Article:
Acute cholecystitis – find out more about the signs and symptoms of swelling of the gallbladder.

Acute cholecystitis
Acute cholecystitis

Acute cholecystitis is swelling (inflammation) of the gallbladder. It is a potentially serious condition that usually needs to be treated in hospital.

The main symptom of acute cholecystitis is a sudden sharp pain in the upper right side of your tummy (abdomen) that spreads towards your right shoulder.

The affected part of the abdomen is usually extremely tender, and breathing deeply can make the pain worse.

Unlike some others types of abdominal pain, the pain associated with acute cholecystitis is usually persistent, and doesn’t go away within a few hours.


Some people may additional symptoms, such as:

  • a high temperature (fever)
  • nausea and vomiting
  • sweating
  • loss of appetite
  • yellowing of the skin and the whites of the eyes (jaundice)
  • a bulge in the abdomen

When to seek medical advice

You should see your GP as soon as possible if you develop sudden and severe abdominal pain, particularly if the pain lasts longer than a few hours or is accompanied by other symptoms, such as jaundice and a fever.

If it’s not possible to contact your GP immediately, phone your local out-of-hours service or call NHS 111 for advice.

It’s important for acute cholecystitis to be diagnosed as soon as possible, because there is a risk that serious complications could develop if the condition is not treated promptly (see below).

What causes acute cholecystitis?

The causes of acute cholecystitis can be grouped into two main categories: calculous cholecystitis and acalculous cholecystitis.

Calculous cholecystitis

Calculous cholecystitis is the most common, and usually less serious, type of acute cholecystitis. It accounts for around 95% of all cases.

Calculous cholecystitis develops when the main opening to the gallbladder, called the cystic duct, gets blocked by a gallstone or by a substance known as biliary sludge.

Biliary sludge is a mixture of bile (a liquid produced by the liver that helps digest fats) and small crystals of cholesterol and salt.

The blockage in the cystic duct results in a build-up of bile in the gallbladder, increasing the pressure inside it and causing it to become inflamed. In around one in every five cases, the inflamed gallbladder also becomes infected by bacteria.

Acalculous cholecystitis

Acalculous cholecystitis is a less common, but usually more serious, type of acute cholecystitis. It usually develops as a complication of a serious illness, infection or injury that damages the gallbladder.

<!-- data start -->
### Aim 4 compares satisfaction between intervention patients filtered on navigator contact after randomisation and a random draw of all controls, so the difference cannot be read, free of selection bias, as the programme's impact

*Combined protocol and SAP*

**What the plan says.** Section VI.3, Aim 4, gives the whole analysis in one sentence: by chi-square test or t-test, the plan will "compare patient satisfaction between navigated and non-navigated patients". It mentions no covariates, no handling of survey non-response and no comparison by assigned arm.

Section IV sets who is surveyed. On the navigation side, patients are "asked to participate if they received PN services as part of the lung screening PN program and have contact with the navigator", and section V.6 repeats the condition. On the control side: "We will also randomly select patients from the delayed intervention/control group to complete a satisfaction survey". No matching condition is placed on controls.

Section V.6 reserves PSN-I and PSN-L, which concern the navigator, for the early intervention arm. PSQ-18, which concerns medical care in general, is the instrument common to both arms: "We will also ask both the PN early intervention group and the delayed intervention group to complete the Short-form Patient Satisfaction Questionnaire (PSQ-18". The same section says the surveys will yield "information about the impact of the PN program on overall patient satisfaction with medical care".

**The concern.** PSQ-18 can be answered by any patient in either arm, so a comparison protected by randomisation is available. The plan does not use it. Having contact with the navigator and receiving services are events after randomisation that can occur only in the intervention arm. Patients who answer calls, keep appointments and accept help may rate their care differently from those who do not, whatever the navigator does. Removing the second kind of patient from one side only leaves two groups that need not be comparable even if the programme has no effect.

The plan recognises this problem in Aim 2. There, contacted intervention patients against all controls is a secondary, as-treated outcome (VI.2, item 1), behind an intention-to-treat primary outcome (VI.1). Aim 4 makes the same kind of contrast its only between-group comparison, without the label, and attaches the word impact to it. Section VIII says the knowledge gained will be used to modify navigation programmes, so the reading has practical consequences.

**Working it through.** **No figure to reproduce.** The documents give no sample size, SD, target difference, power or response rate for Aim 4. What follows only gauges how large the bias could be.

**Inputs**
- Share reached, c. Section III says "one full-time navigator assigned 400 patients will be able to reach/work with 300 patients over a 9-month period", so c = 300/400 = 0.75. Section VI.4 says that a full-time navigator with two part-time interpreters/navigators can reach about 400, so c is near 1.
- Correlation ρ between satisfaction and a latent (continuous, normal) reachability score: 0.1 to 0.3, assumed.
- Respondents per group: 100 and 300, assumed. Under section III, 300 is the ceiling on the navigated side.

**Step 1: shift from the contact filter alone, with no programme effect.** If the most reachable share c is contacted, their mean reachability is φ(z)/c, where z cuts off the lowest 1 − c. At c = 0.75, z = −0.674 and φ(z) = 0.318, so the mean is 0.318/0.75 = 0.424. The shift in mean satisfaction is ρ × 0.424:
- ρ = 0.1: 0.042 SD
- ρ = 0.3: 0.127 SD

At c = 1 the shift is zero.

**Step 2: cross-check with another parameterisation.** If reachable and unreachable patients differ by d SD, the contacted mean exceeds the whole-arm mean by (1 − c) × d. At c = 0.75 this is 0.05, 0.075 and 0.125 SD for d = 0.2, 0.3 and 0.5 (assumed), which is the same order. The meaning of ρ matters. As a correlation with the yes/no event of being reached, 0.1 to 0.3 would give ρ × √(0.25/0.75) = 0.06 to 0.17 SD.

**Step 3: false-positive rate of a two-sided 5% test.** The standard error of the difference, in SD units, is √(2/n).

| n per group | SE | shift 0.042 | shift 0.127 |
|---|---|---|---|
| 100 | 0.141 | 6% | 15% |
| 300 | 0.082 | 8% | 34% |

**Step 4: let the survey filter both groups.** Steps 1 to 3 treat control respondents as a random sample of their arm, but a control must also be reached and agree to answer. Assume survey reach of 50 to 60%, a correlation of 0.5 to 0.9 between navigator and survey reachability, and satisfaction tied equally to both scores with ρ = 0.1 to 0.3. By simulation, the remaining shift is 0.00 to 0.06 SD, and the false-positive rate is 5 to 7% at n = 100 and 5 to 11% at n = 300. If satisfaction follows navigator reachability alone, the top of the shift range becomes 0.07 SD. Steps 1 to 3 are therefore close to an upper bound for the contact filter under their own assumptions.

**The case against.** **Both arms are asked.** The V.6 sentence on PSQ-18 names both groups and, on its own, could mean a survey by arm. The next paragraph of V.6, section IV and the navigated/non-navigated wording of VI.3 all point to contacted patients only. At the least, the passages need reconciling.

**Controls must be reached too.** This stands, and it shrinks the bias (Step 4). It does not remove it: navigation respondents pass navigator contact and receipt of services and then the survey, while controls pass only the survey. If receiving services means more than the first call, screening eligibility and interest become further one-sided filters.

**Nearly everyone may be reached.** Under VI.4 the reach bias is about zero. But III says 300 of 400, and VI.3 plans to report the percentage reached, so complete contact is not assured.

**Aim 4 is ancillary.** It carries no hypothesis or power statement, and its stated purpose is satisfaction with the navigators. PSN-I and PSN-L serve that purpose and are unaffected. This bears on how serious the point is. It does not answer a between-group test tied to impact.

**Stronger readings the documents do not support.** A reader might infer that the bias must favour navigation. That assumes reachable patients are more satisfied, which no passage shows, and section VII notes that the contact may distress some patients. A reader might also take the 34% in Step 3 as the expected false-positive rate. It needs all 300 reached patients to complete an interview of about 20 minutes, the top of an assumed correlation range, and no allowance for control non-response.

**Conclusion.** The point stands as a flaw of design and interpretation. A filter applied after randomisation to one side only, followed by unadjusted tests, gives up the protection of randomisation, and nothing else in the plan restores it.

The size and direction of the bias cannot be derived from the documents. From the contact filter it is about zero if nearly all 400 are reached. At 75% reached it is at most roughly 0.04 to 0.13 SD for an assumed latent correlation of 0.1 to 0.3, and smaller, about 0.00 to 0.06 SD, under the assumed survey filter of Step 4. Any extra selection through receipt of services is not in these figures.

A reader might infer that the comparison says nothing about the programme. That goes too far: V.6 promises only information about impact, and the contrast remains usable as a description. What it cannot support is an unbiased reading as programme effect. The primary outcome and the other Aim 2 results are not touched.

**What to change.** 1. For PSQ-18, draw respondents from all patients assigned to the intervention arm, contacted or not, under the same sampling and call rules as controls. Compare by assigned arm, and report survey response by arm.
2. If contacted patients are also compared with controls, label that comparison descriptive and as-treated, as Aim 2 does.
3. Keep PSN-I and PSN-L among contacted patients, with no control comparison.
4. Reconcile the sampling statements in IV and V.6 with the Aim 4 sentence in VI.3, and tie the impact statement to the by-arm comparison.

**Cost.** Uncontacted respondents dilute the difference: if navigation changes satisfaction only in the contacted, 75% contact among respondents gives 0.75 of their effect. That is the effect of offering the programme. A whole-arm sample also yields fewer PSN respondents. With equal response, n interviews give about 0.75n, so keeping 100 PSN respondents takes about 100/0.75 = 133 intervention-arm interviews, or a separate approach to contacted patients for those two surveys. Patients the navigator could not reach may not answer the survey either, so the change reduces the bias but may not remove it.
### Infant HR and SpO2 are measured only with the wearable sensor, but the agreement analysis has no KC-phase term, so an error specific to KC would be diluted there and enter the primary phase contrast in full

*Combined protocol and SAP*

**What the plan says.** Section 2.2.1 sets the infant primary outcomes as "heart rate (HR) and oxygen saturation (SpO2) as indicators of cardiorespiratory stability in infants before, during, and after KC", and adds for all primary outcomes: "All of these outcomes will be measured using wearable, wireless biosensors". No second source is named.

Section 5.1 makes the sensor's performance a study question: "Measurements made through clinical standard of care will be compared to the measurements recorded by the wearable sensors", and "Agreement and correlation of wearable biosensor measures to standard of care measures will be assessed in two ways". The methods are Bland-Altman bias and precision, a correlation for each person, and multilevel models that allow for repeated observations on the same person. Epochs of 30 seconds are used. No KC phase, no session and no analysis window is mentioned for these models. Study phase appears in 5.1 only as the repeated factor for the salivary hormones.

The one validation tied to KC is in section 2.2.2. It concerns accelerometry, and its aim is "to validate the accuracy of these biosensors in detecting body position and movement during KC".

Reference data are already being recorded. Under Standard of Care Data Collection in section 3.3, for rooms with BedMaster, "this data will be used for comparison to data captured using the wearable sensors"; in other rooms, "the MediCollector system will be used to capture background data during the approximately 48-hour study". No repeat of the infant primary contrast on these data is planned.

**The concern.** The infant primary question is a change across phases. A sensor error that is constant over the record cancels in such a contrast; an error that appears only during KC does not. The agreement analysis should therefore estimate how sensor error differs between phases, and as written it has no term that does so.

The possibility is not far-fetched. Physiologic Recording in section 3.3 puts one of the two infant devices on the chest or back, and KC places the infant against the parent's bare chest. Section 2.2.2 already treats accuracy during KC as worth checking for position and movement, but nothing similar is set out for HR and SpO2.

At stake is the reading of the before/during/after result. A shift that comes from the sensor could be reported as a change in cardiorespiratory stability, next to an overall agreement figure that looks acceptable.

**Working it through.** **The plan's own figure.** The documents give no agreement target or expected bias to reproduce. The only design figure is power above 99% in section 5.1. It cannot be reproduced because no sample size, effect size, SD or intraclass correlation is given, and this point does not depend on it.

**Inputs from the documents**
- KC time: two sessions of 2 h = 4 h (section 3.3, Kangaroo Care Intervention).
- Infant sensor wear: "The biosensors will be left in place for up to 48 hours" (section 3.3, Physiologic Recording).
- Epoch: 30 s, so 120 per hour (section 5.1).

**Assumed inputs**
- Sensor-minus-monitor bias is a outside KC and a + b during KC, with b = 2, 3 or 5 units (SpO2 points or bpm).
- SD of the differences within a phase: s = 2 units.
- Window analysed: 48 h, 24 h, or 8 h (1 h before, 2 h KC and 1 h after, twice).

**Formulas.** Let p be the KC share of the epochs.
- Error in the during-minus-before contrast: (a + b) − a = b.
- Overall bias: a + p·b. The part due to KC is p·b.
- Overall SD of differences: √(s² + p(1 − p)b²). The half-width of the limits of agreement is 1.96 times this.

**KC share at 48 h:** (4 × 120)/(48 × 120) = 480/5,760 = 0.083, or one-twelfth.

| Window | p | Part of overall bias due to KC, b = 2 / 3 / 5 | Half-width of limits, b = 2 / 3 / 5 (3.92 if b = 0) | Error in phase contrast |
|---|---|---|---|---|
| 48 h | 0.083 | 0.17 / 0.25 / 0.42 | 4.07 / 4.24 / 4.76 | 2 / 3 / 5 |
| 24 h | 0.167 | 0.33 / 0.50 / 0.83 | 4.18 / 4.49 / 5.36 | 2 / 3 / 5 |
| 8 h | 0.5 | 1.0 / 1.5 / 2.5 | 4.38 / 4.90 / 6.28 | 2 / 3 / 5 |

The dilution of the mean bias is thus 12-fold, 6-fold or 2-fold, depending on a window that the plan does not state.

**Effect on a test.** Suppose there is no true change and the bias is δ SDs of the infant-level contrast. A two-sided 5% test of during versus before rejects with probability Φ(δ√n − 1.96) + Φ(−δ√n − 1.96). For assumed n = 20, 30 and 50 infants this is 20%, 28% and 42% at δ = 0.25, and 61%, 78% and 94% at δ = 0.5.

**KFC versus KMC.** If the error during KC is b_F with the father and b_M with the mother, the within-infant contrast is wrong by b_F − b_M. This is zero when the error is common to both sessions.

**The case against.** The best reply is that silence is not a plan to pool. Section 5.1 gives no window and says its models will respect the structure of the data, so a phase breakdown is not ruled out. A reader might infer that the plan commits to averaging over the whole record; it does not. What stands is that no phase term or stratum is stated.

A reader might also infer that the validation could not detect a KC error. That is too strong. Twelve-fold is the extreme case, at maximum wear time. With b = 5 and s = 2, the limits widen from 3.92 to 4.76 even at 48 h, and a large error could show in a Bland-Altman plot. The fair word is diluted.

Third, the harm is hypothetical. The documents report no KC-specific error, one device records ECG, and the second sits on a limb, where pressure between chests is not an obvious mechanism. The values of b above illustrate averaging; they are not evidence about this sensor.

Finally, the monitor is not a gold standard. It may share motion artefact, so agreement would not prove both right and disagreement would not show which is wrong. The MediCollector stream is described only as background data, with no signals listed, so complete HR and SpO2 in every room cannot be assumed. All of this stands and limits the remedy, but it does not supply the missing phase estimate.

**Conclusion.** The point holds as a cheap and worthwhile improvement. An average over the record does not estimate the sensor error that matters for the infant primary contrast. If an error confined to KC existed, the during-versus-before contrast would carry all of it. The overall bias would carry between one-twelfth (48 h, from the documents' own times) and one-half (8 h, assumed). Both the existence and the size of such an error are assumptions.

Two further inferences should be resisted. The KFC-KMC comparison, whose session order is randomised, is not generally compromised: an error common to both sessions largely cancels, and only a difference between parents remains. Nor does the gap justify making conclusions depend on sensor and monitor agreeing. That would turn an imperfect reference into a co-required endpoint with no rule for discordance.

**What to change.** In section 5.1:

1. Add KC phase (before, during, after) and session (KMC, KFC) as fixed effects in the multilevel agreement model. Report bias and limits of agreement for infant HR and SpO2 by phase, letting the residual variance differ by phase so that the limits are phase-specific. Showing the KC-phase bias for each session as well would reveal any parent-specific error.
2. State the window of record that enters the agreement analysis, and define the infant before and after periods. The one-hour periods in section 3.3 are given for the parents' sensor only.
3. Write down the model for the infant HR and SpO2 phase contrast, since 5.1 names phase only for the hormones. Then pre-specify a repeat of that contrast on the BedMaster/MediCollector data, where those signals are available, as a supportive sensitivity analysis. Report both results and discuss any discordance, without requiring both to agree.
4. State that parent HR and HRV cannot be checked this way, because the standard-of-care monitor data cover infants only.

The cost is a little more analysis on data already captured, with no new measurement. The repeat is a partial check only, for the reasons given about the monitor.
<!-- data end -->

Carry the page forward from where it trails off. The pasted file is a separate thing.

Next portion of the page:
Acalculous cholecystitis is often associated with problems such as accidental damage to the gallbladder during major surgery, serious injuries or burns, blood poisoning (sepsis), severe malnutrition or AIDS.

Who is affected

Acute cholecystitis is a relatively common complication of gallstones.

It is estimated that around 10-15% of adults in the UK have gallstones. These don’t usually cause any symptoms, but in a small proportion of people they can cause infrequent episodes of pain (known as biliary colic) or acute cholecystitis.

In England, around 28,000 cases of cholecystitis were reported during 2012-13.

Diagnosing cholecystitis

To diagnose acute cholecystitis, your GP will examine your abdomen.

They will probably carry out a simple test called Murphy’s sign. You will be asked to breathe in deeply with your GP’s hand pressed on your tummy, just below your rib cage.

Your gallbladder will move downwards as your breathe in and, if you have cholecystitis, you will experience sudden pain as your gallbladder reaches your doctor’s hand.

If your symptoms suggest you have acute cholecystitis, your GP will refer you to hospital immediately for further tests and treatment.

Tests you may have in hospital include:

  • blood tests to check for signs of inflammation in your body
  • an ultrasound scan of your abdomen to check for gallstones or other signs of a problem with your gallbladder

Other scans – such as an X-ray, a computerised tomography (CT) scan or a magnetic resonance imaging (MRI) scan – may also be carried out to examine your gallbladder in more detail if there is any uncertainty about your diagnosis.

Treating acute cholecystitis

If you are diagnosed with acute cholecystitis, you will probably need to be admitted to hospital for treatment.

Initial treatment

Initial treatment will usually involve:

  • fasting (not eating or drinking) to take the strain off your gallbladder
  • receiving fluids through a drip directly into a vein (intravenously) to prevent dehydration
  • taking medication to relieve your pain

If you have a suspected infection, you will also be given antibiotics. These often need to be continued for up to a week, during which time you may need to stay in hospital or you may be able to go home.

With this initial treatment, any gallstones that may have caused the condition usually fall back into the gallbladder and the inflammation often settles down.

Surgery

In order to prevent acute cholecystitis recurring, and reduce your risk of developing potentially serious complications, the removal of your gallbladder will often be recommended at some point after the initial treatment. This type of surgery is known as a cholecystectomy.

Although uncommon, an alternative procedure called a percutaneous cholecystostomy may be carried out if you are too unwell to have surgery. This is where a needle is inserted through your abdomen to drain away the fluid that has built up in the gallbladder.

If you are fit enough to have surgery, your doctors will need to decide when the best time to remove your gallbladder may be. In some cases, you may need to have surgery immediately or in the next day or two, while in other cases you may be advised to wait for the inflammation to fully resolve over the next few weeks.

Surgery can be carried out in two main ways:

  • laparoscopic cholecystectomy – a type of keyhole surgery where the gallbladder is removed using special surgical instruments inserted through a number of small cuts (incisions) in your abdomen